By Ian Fraser
Published: Daily Record
Date: March 1st, 2013
Royal Bank of Scotland boss Stephen Hester was yesterday touring the television studios trying to convince us that he is absolutely determined to make RBS into a “really good bank” once again. The fox-hunting laird of Gogarburn also told us that RBS staff will share a bonus pool of £607 million, over and above their already generous pay and benefits packages, for all the hard work they put in during 2012.
Hester just doesn’t get it. If the crisis taught us anything, it is that bonuses drive traders to take outrageous risks and to bend the rules. And they drive retail banking staff to mis-sell. Last month, RBS began to pay the price, when it was fined £381 million by the US Justice Department and regulators on both sides of the Atlantic after it was found to have been part of a criminal conspiracy of global banks that sought to rig the key Libor interest rate. The fallout from that five-year crime spree, which continued for longer under Hester’s stewardship than it did under his predecessor Fred Goodwin, is far from over. A tsusami of litigation awaits, and the bank admitted on Thursday that it faces additional financial penalties for rigging Libor, which “may be material”.
RBS, which also owns NatWest and Ulster Bank, caused massive inconvenience to millions of its United Kingdom customers last summer when its systems failed and it may still face further financial penalties for that. The bank, founded in 1727, continues to treat many of its small and medium-sized enterprise customers with barely disguised contempt, stonewalling complaints even when it is quite clearly in the wrong, and inviting cheated customers to sue rather than ever admitting to its mistakes. There is also growing evidence to suggest that the Edinburgh-based bank has developed a system of using so-called “manufactured defaults” in order to strip targeted small and medium-sized customer firms of their assets. In a related development, the bank is being investigated by both the City of London Police and Tayside Police over the alleged misappropriation of hotels by its distressed assets arm. The bank also seems to have lost the support of investors, many of whom have joined a legal action in London’s High Court to sue the bank for between £4 billion and £12 billion after it allegedly duped them into putting money into a rights issue during 2008.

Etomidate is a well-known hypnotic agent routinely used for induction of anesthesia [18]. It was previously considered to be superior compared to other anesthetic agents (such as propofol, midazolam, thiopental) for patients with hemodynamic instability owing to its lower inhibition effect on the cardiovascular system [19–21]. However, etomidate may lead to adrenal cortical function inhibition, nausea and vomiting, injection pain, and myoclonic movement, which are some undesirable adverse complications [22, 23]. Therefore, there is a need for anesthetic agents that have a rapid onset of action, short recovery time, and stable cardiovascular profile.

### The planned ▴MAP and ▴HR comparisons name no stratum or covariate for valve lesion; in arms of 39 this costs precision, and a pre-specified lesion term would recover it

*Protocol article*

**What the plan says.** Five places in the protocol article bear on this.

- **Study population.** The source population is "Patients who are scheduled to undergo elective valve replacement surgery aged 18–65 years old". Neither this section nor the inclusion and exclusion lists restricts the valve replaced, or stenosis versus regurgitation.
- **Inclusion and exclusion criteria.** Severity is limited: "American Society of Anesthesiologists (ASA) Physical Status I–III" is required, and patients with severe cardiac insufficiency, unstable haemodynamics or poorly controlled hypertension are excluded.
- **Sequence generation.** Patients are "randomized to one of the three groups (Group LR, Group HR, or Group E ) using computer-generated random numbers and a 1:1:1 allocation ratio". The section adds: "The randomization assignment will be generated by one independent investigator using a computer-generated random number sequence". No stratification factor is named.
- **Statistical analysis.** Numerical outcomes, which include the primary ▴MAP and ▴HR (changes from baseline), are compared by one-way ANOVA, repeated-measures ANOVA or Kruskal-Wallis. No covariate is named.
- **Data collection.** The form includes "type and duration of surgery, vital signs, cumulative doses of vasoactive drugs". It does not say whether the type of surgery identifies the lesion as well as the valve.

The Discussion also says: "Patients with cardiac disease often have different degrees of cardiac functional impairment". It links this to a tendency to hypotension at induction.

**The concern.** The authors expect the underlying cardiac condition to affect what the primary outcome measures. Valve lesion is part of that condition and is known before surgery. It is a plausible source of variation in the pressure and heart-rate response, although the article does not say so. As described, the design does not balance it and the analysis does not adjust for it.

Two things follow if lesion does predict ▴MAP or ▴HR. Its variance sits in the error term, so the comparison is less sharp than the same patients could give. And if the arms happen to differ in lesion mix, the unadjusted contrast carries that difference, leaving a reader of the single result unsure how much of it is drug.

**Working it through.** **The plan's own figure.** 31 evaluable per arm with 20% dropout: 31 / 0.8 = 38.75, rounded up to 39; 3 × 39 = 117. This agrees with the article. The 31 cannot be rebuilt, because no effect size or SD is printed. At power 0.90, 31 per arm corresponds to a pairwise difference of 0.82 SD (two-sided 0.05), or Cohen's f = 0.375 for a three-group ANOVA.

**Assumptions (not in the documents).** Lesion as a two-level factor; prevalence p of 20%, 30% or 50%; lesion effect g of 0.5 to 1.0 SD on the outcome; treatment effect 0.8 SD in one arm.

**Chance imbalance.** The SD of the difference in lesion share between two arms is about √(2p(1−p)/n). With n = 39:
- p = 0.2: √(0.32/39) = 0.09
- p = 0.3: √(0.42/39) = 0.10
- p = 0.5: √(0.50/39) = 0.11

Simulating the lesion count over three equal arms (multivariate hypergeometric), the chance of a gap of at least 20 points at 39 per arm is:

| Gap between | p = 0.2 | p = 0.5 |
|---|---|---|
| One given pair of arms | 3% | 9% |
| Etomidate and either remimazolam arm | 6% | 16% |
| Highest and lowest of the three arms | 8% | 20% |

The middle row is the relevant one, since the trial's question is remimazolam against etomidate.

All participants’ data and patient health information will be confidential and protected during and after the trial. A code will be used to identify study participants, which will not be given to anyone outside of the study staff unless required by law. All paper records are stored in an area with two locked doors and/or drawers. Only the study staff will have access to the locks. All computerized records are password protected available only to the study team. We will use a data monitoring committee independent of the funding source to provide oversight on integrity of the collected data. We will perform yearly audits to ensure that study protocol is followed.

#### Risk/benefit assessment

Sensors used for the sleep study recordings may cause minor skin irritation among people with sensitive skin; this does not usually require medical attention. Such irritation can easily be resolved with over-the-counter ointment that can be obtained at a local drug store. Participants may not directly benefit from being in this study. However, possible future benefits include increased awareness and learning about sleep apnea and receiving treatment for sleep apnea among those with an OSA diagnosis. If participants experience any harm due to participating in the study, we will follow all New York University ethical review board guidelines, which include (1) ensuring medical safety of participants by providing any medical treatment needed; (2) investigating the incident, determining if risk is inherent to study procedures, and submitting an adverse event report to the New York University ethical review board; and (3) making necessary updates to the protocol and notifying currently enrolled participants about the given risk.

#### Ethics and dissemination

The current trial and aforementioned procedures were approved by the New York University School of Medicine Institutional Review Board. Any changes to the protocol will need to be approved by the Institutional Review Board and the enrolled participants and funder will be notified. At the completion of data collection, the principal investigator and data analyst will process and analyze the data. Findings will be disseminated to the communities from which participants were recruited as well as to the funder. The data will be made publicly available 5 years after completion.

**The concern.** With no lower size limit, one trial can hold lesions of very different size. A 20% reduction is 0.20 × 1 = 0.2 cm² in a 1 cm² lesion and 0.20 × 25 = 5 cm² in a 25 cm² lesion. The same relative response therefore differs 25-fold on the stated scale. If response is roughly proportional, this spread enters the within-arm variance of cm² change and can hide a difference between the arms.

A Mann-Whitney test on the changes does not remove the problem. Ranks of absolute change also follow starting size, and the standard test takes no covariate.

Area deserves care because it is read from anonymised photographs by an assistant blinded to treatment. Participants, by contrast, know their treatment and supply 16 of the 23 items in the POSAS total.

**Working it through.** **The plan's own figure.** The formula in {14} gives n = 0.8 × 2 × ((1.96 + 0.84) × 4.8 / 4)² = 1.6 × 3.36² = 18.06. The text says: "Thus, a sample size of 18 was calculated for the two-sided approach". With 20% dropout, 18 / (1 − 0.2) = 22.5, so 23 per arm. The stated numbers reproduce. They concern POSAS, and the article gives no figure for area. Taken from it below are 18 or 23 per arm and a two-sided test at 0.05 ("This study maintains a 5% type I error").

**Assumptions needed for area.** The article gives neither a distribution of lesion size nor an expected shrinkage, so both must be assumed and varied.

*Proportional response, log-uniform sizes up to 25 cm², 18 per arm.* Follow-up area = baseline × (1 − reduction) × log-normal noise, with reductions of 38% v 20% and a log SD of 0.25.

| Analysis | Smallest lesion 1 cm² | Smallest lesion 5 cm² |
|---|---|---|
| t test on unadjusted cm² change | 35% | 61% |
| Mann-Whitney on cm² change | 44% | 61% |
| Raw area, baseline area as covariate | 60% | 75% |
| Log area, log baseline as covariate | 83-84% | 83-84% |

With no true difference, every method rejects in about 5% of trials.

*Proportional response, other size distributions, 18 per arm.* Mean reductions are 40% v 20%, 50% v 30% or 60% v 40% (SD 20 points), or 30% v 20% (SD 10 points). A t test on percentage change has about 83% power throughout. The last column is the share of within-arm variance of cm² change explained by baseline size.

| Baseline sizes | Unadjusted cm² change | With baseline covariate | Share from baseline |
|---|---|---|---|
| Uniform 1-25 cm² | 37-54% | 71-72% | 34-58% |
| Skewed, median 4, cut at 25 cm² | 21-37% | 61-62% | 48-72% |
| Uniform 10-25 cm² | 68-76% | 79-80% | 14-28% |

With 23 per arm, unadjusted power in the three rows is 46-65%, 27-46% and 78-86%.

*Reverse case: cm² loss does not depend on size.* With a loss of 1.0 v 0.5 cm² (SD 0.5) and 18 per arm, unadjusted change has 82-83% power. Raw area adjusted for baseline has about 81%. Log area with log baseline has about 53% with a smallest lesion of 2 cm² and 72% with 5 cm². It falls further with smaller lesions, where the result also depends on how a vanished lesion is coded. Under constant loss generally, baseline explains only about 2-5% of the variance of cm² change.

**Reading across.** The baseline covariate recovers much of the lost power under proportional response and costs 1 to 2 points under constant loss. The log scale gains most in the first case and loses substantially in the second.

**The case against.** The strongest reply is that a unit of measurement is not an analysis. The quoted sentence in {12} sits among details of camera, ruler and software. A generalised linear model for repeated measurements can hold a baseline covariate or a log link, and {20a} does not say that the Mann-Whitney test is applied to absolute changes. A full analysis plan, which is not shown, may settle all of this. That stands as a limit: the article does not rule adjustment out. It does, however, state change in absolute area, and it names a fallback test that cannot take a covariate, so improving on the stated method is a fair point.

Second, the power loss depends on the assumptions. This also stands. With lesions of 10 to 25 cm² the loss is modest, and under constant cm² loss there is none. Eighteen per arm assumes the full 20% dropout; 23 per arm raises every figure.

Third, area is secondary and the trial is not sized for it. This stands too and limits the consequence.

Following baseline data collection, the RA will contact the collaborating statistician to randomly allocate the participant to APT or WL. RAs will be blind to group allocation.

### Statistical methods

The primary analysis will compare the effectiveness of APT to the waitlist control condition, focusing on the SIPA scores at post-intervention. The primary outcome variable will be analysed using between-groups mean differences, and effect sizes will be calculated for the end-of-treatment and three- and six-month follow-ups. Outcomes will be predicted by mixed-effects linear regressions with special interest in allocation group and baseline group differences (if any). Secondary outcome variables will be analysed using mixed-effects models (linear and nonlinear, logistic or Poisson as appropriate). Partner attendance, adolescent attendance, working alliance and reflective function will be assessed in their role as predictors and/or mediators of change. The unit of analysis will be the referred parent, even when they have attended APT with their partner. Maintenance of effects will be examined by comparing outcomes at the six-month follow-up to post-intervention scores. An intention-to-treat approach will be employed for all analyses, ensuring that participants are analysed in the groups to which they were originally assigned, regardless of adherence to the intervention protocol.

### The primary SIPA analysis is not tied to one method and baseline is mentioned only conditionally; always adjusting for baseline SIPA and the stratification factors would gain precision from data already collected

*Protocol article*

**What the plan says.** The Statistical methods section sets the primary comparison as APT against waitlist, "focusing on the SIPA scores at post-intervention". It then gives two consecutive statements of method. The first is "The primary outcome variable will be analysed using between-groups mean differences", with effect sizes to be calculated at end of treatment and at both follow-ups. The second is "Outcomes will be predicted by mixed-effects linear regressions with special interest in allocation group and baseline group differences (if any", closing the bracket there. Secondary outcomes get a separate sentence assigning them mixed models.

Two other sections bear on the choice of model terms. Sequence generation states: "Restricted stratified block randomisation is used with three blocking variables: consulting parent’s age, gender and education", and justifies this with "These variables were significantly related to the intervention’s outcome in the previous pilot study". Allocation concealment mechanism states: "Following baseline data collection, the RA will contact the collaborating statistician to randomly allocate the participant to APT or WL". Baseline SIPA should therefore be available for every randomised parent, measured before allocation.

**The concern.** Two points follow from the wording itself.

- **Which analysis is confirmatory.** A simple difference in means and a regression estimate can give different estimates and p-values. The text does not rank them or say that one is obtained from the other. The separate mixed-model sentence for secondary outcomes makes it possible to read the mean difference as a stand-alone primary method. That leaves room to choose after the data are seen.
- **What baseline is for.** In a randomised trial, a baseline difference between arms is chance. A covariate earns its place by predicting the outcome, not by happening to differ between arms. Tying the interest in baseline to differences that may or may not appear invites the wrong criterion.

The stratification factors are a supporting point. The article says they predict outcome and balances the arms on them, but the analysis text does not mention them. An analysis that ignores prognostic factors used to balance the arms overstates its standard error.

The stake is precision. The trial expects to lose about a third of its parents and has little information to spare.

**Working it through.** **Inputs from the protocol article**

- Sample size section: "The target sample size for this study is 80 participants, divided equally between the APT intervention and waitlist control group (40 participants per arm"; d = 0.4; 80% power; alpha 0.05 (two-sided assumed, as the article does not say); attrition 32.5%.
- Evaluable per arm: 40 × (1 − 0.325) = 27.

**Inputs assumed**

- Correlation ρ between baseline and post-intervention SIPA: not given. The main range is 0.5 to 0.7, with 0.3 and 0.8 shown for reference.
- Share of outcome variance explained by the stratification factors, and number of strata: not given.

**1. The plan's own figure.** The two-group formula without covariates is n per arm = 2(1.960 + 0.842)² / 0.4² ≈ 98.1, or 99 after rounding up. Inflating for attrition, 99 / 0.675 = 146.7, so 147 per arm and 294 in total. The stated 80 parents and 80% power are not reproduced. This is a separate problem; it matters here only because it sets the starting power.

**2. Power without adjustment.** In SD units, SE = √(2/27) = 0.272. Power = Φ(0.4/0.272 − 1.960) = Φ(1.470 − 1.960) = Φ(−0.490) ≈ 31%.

In the circumstances, paying staff £607,000,000 in bonuses seems unwise, especially when you consider the bank remains heavily loss-making. Admittedly, less than half of the bonus pot is going to investment bankers in the City of London and the other financial capitals around in which the rapidly shrinking Edinburgh-based institution still operates. In total, only £215 million went to the erstwhile ‘masters of the universe’ inside RBS’s so-called ‘casino’ bank. These are the sort of people who, experience tells us, have few qualms about rigging a benchmark interest rate to profit at customers’ expense — if they can get away with it and make a bonus out of it. And that customer may well be your pension fund.
Overall RBS has been loss-making for the past five years, and has racked up losses of £36 billion since Fred Goodwin was shown the door and we bailed it out in 2008-09. The chances of it being re-privatised at a profit in the foreseeable future seem minimal. It desperately needs money to strengthen its capital base. So why does the bank believe it is appropriate to pay any bonuses at all? Hester said quality staff are “badly needed” to help turn the bank around. “We are accomplishing a lot for this country from a very big mess, this country should want good, motivated people to do it.” But the ‘talent’ who drove the bank into the ground thanks to reckless risk-taking and the accumulation of largely toxic assets prior to October 2008 were also handsomely rewarded. The bonuses didn’t seem to enhance their judgement did they?
The bonuses that Hester insists on paying out have nothing to do with rewarding entrepreneurship or skill. The main reason that bankers expect such bonuses is because their industry remains an oligopolistic cartel whose primary focus is the extraction of ‘economic rent’ from the real economy. Successful banks which appear to have aligned their own interests with those of their customers, including Sweden’s Handelsbanken, do not pay bonuses at all. I believe that Hester would be much better advised to unilaterally tell all RBS’s 135,000 remaining staff that no bonuses will be paid – full stop – in 2013, but that he is instituting a John Lewis style profit share. He would probably find that the more dedicated and competent staff would stay and that those who are only in it for themselves would go. Maybe his damaged institution might recover more quickly too.
Financial journalist Ian Fraser blogs at www.ianfraser.org, and is currently writing a book about RBS which is to be published by Birlinn. [An edited version of this opinion piece was published on page 11 of the Daily Record on Friday, 1 March 2013].